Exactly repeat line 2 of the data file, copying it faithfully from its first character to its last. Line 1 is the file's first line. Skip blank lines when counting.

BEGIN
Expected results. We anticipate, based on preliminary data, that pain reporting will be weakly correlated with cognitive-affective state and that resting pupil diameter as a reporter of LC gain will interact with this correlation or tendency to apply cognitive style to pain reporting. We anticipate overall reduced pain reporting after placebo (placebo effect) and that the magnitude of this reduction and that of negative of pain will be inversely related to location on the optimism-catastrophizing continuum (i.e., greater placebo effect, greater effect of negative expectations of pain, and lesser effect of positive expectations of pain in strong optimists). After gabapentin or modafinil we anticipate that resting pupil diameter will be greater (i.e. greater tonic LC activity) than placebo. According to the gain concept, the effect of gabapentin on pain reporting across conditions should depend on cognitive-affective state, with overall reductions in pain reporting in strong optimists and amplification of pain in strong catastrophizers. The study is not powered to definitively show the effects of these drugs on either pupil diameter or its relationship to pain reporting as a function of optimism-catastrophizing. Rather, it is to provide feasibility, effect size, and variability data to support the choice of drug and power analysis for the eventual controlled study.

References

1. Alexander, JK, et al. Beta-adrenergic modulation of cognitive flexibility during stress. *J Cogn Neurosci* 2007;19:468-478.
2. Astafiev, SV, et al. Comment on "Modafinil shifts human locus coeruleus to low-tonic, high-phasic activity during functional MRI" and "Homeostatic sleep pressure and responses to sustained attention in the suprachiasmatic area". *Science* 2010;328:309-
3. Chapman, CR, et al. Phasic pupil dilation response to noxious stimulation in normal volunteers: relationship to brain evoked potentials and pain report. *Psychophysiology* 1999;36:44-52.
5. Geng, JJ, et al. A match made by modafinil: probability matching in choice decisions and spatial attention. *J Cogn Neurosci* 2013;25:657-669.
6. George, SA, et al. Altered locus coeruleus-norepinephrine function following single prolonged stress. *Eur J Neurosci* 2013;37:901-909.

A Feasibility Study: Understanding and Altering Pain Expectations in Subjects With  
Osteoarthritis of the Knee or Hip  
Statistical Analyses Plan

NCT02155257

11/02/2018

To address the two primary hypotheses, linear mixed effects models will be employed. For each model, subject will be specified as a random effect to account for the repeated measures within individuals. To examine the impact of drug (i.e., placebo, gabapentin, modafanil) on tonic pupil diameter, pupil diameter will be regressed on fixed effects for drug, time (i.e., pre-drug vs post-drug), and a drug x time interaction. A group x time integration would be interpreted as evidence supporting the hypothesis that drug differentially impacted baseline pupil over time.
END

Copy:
References